Having people link to your website is still very important, no question about it, but doing it ethically and earning the link is a much better practice. One of the best ways to earn links to start people talking is to post great content that people want to share. Enter content marketing.

The better content you create, the more people will read and link to it, the higher your search ranking will be. Truly great content can have long lasting effects as well sending people to your site 2-4 years after you published it. That’s what I call a high ROI.

For a great outline on how to create a killer content marketing campaign, click here to view our previous post which laid out all of the important steps.


Basic SEO isn’t as complicated as people think, and any business owner or entrepreneur can implement most if not all of the tips outlined above. It all comes down to this winning combo: clear messaging, an easy to use site and great content. If you stay focused on making your site as easy to use as possible and let people quickly find what they’re looking for, it should result in an increased search ranking.
Though it can take months to fully implement a SEO plan, and just as long to see the results, a solid SEO strategy is worth it in the long run. There are numerous companies that can do it for you, and one of the best ones out there is the team at LocalReachPros.com. They specialize in local SEO and even do PPC ad campaigns that are proven to bring in real business. If you’re still thinking it over, but aren’t ready to act, I suggest you take them up on their free consultation offer. What do you have to lose? They’ll answer any questions you have, offer  helpful tips and it will be much easier than searching through 50 tabs that you will probably have open in your browser! Here’s their link again: LocalReachPros.com.

Exclusive Bonus: Download this Free Cheat Sheet On the top 11 SEO hacks for small business owners!
May 30, 2016

The 5 Fundamentals Steps of a Winning Content Marketing Engine

What the experts have mastered and you should know

Content marketing is quickly becoming the main lead generation strategy for a majority of businesses. Forbes reports that 76% of B2C companies are doing content marketing, but only 37% say it’s actually effective.

The question is, what are the 39% who do find their content marketing effective doing differently? This post will take you through the basic foundations of a lead generating, content marketing plan.

So what exactly is content marketing? In short, it’s publishing free content of any sort through a channel, such as a blog post or on social media, with the overall goal to increase sales.

Content marketing is different from just a standard ad campaign, and the benefits aren’t just sales. Good content marketing can increase your SEO and make your business visible to a larger audience. This audience fills up the beginning of your sales funnel by subscribing to your newsletter or downloading your content, and some will eventually become paying customers.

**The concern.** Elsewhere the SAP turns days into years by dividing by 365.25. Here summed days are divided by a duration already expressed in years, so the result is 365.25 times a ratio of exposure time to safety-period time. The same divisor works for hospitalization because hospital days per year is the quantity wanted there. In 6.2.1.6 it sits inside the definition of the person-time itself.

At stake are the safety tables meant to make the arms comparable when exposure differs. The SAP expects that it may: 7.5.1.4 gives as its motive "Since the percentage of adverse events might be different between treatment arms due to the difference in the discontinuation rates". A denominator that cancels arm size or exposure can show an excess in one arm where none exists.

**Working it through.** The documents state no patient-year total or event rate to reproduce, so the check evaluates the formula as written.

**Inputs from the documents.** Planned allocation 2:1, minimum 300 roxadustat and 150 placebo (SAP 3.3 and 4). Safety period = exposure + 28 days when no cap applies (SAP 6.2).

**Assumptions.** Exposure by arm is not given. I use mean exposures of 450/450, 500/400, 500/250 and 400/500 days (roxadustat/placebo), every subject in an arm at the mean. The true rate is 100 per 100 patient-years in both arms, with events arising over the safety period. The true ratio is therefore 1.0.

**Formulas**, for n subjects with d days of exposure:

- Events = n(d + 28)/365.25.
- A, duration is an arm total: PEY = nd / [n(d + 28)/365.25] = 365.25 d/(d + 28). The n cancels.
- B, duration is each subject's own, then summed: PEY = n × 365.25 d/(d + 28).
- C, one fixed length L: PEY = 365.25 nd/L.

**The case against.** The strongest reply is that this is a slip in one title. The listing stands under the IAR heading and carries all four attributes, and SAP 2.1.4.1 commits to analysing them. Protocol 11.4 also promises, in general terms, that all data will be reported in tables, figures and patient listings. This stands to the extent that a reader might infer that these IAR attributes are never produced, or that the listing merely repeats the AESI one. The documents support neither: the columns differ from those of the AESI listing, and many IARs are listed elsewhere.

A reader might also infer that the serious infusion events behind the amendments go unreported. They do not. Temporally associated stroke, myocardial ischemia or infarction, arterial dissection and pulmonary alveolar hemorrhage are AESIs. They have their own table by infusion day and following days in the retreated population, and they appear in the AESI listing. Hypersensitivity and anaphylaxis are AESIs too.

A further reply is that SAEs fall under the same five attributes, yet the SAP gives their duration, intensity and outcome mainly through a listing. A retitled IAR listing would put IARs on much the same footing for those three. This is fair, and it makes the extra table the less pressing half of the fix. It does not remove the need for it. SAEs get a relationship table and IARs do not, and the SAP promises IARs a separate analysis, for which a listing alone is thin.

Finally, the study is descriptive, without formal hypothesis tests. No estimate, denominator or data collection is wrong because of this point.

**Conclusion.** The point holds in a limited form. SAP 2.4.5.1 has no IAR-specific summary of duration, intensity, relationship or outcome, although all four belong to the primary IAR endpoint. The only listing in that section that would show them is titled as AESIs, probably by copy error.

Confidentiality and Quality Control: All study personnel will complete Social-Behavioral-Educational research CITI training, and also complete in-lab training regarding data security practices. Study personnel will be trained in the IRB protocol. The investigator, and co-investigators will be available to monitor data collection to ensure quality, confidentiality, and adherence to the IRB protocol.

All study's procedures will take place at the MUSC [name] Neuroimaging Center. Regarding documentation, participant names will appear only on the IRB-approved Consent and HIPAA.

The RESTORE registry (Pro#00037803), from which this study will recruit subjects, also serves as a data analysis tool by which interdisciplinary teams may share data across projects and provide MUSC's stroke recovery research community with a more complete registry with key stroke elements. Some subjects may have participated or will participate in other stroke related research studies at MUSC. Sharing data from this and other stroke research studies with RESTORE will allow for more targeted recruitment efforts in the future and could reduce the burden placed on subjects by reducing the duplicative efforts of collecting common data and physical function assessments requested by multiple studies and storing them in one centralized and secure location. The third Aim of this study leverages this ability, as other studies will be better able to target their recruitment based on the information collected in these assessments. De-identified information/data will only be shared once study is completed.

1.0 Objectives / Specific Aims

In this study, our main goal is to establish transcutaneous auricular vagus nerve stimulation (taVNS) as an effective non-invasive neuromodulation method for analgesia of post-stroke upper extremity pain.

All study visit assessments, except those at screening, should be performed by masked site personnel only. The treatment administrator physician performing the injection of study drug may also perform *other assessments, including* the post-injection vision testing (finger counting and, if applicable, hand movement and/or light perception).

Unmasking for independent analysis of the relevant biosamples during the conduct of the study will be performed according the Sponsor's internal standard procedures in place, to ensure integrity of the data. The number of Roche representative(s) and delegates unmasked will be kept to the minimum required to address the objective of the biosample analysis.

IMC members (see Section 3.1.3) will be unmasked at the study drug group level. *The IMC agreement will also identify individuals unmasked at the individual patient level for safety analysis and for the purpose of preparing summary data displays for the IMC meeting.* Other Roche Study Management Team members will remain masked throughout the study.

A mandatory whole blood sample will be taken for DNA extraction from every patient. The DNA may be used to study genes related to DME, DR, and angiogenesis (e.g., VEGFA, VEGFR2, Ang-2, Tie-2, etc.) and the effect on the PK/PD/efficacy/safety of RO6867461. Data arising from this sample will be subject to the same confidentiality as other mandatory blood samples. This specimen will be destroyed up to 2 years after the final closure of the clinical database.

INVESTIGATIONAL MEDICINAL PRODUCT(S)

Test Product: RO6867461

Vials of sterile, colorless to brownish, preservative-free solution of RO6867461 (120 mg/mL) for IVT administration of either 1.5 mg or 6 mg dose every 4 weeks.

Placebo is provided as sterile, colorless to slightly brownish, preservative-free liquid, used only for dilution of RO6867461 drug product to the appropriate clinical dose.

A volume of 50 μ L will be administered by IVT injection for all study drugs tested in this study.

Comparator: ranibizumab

Good content marketing also has a positive psychological effect of converting your visitors into sales. Let me explain this principle with an analogy. Imagine your customers as a bank vault, and when you first meet them, their vault is empty. You haven’t created any value yet, so there isn’t anything there. If you try to take money out right away by going straight for a sale, there won’t be any there. Content marketing fills up this vault of goodwill by constantly adding value, without asking for anything in return. The more you put in, the easier it will be to take out when you do ask for the sale. It’s all about building trust.

Giving valuable content establishes trust, and people will take recommendations from a trusted source. Building and maintaining trust is hard, and coming up with something people want to read can be even harder. There’s content fatigue online, and everything is everywhere now, so it’s all about standing out, giving great content and catering to your audience.

With  hundreds of growth hacks to improve your content marketing out there, many focus on high-level stuff and conversion hacks. Most shy away from the basics and foundations that need to be in place before anything can be tested. By focusing on the basics, and not over-complicating things, you can run a very successful content marketing campaign.

Here are the six basic foundations to a solid content marketing plan.


Exclusive Bonus: Download the Free Copy of the content marketers toolbox.

Step 1 – Plan Out Your Strategy

It’s a fact: things that you track tend to improve. Whether it’s growing your finances, losing weight or improving your business – tracking some form of metric is essential for success. This is no different with content marketing.

You’ve seen it before with failed marketing attempts … someone biting off more than they could chew by planning to write a blog post a week for their small business as part of their content marketing plan. And attempting to do this as one of five to 10 people on staff, each with 101 other things to do. You know how the rest of the story goes. They didn’t meet their goal of one post per week, got discouraged and abandoned the whole content marketing strategy because it wasn’t effective.